Maria Richards, SMU Geothermal Laboratory Coordinator in the Roy M. Huffington Department of Earth Sciences researches and oversees Federal and State government grants and company contracts for SMU Geothermal Lab’s faculty, staff, and students.  She supports the Applied Geophysical Master’s program working with students to in the field, acquiring equipment, and necessary software. Her research is focused on the conversion of oil and gas fields into production of geothermal energy. Maria is President of the Board of the Geothermal Resources Council (GRC), the industry’s leading geothermal organization, and was a Named Director of the 2015-16 Board for the Texas Renewable Energy Industries Alliance (TREIA).  Richards’ projects at SMU’s Geothermal Laboratory vary from computer-generated temperature-depth maps for Google.org to on-site geothermal exploration of the volcanic islands in the Northern Mariana Islands.  Along with Cathy Chickering Pace, Richards coordinates the SMU Node of the National Geothermal Data System funded by the Department of Energy. Past research includes the Enhanced Geothermal System potential of the Cascades, Eastern Texas Geothermal Assessment, Geothermal Map of North America, Dixie Valley Synthesis, and the resource assessment for the MIT Report on the Future of Geothermal Energy. Maria has coordinated eight “Power Plays” conferences focused on geothermal energy in oil and gas fields. Through the SMU Geothermal Lab outreach efforts Maria assists numerous companies and students world-wide to disseminate information on geothermal energy and resources. Maria holds a Master of Science degree in Physical Geography from the University of Tennessee, Knoxville and a B.S. in Environmental Geography from Michigan State University.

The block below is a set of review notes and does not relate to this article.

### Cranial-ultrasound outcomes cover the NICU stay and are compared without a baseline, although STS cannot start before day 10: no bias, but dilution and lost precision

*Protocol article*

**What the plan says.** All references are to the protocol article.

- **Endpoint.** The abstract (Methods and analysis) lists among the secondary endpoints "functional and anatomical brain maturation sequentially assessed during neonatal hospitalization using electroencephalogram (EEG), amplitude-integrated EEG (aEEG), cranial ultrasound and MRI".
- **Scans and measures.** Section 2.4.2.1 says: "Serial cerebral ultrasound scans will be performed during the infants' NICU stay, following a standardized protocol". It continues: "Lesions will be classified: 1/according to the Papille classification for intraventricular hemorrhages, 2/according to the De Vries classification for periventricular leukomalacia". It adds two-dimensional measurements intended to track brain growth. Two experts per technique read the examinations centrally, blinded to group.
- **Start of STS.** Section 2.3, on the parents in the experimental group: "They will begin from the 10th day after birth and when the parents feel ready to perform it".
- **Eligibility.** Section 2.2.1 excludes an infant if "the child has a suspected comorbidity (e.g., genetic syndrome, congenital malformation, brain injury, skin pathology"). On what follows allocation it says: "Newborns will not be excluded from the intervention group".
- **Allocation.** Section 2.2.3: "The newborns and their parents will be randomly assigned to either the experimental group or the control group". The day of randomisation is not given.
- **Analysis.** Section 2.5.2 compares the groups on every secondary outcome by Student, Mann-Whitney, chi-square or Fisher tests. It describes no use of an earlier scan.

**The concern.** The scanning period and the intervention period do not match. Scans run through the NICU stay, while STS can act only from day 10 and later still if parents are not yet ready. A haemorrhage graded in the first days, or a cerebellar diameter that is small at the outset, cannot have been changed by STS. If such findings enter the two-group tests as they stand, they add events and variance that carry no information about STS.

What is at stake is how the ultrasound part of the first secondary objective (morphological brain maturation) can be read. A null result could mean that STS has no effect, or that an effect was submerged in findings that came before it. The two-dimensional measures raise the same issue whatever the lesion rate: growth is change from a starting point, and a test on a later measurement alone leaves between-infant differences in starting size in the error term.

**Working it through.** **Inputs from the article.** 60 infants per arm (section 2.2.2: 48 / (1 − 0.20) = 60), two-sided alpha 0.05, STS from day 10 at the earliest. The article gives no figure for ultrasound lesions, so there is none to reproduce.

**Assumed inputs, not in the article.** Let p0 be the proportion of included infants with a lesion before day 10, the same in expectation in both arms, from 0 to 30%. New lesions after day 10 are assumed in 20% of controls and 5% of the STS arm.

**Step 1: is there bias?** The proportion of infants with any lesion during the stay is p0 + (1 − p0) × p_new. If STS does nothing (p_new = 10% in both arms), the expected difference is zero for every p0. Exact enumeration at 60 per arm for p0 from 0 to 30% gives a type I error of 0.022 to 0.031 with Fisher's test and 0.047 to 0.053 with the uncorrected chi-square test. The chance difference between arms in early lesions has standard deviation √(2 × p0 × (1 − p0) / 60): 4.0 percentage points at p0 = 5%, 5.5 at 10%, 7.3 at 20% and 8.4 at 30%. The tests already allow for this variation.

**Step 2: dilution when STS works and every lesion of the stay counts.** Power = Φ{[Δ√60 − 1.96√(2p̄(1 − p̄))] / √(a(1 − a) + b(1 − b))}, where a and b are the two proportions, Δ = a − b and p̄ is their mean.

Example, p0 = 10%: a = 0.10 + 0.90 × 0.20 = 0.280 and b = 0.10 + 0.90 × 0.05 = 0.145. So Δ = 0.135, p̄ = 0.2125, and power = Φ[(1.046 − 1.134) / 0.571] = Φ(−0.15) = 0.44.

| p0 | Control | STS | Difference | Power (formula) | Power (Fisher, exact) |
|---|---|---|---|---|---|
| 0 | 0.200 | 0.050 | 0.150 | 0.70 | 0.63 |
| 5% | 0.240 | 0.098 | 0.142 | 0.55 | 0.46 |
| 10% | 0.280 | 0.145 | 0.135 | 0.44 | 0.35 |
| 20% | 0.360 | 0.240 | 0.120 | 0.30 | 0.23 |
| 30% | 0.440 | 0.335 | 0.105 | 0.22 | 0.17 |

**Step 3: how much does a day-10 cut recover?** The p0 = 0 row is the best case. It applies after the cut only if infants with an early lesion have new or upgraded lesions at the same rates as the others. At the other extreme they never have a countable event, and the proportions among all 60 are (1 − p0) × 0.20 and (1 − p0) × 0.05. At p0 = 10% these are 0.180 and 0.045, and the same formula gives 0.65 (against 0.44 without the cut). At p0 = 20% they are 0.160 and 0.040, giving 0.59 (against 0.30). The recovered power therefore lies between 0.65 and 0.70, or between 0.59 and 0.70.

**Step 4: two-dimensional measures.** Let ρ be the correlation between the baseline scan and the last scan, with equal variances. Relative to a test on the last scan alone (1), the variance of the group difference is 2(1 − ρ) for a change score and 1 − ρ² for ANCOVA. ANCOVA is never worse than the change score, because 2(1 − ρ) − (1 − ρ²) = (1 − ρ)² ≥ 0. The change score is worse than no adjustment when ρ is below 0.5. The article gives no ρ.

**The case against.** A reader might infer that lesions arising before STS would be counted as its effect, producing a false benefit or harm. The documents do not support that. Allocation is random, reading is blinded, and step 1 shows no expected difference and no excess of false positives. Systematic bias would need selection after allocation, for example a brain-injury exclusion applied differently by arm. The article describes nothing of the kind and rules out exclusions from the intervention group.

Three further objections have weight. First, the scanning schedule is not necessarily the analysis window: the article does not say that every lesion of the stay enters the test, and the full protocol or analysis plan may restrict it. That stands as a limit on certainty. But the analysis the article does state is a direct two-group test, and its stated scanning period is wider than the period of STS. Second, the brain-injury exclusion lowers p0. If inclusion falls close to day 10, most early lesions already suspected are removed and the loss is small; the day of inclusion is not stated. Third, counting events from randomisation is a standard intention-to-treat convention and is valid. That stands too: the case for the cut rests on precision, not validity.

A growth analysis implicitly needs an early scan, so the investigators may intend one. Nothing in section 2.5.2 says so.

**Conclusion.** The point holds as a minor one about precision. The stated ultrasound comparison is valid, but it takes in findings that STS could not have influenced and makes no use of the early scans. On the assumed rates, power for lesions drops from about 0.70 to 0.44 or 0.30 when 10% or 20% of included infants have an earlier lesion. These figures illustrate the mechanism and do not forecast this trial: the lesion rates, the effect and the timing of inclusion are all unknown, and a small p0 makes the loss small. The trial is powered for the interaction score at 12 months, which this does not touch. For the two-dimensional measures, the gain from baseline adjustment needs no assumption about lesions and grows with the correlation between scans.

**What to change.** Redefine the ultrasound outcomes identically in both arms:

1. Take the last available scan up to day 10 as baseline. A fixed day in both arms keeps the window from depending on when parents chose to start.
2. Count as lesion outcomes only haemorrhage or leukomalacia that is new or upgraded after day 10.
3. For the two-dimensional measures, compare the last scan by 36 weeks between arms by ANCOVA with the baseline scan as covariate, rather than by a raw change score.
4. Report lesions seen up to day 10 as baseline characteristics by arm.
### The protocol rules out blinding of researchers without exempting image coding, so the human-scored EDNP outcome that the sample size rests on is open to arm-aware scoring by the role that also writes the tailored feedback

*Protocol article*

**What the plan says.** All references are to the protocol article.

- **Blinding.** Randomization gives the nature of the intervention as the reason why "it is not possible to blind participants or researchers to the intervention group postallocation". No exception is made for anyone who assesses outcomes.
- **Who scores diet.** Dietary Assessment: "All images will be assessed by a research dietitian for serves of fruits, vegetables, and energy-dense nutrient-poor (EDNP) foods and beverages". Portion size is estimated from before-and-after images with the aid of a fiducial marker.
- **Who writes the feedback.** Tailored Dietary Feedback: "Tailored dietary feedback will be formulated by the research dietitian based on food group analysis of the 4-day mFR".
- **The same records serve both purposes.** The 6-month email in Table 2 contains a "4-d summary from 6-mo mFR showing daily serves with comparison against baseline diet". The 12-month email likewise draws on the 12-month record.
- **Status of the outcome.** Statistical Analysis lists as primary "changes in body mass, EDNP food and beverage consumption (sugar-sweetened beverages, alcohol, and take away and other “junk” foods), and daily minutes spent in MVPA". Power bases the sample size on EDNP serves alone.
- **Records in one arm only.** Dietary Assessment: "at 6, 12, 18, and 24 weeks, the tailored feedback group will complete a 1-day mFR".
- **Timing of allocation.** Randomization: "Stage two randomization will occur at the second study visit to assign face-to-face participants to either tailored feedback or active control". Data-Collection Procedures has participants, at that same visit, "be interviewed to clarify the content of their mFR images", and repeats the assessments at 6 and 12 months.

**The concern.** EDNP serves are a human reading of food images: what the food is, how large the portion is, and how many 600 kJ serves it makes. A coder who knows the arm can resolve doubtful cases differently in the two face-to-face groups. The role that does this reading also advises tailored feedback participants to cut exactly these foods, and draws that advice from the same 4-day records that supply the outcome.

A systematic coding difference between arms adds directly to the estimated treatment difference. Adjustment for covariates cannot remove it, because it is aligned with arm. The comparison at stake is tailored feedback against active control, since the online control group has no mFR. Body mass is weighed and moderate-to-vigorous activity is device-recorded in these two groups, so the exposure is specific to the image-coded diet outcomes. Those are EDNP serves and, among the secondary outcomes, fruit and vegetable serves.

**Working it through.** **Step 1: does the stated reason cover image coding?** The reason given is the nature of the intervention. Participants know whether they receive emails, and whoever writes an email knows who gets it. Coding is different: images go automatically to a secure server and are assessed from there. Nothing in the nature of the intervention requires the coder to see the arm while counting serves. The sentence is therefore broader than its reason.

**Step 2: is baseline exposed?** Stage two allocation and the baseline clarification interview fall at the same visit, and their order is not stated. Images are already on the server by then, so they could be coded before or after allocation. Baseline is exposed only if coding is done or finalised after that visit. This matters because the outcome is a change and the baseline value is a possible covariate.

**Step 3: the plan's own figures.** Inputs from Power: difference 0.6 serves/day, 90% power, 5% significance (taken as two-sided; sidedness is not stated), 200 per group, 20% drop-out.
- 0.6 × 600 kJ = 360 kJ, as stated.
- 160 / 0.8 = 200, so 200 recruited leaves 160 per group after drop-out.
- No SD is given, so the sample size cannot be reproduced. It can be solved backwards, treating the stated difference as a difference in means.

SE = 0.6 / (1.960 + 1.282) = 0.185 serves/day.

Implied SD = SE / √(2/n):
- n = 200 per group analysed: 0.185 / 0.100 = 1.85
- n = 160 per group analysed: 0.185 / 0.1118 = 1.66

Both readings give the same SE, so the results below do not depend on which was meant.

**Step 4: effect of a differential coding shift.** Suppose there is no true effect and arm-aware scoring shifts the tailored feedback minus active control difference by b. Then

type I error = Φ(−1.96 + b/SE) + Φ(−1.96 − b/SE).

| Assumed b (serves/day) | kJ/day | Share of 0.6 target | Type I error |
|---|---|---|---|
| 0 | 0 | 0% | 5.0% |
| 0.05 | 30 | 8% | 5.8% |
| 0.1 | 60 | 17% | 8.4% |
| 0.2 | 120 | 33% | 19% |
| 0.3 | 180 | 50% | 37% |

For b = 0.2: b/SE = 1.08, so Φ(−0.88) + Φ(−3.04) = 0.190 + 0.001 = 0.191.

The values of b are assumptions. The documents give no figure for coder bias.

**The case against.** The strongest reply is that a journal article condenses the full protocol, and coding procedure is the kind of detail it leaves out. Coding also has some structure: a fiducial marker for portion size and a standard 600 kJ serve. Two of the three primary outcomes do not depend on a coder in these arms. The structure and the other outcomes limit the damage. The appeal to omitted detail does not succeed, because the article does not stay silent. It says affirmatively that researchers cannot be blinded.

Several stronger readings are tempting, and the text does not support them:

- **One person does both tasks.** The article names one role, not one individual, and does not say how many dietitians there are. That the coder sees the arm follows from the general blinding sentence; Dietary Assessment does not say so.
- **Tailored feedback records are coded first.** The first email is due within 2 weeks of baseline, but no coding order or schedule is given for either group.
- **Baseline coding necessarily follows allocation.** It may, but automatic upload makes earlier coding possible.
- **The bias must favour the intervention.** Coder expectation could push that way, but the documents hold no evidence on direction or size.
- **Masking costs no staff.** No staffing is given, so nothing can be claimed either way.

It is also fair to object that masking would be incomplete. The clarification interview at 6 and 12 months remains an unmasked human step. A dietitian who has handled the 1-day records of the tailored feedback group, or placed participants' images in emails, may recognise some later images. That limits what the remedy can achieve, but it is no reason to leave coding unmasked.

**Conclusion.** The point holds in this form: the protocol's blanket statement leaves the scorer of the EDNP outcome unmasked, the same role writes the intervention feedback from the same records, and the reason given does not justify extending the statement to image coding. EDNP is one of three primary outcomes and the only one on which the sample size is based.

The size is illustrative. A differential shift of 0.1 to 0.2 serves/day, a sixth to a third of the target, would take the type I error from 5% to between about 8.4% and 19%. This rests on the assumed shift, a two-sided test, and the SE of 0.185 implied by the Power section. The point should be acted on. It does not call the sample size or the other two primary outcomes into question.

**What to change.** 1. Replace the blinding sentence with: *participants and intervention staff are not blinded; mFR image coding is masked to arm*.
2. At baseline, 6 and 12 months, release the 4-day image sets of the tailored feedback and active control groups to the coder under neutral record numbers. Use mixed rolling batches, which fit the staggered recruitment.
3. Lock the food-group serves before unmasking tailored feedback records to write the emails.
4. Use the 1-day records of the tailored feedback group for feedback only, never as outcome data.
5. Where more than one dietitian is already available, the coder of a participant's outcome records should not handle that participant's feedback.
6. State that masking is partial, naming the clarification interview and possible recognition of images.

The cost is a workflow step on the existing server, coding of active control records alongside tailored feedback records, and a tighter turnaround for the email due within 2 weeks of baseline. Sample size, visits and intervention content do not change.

There will be discussion of resources and the potential of geothermal energy that can be tapped into as a secure and renewable energy source. It is a resource that overlaps on skill sets and resources the oil and gas industry uses every day, creating a mechanism for extending the life of wells and fields. Come with questions and ideas about ways to bring these industries together and help improve our power industry.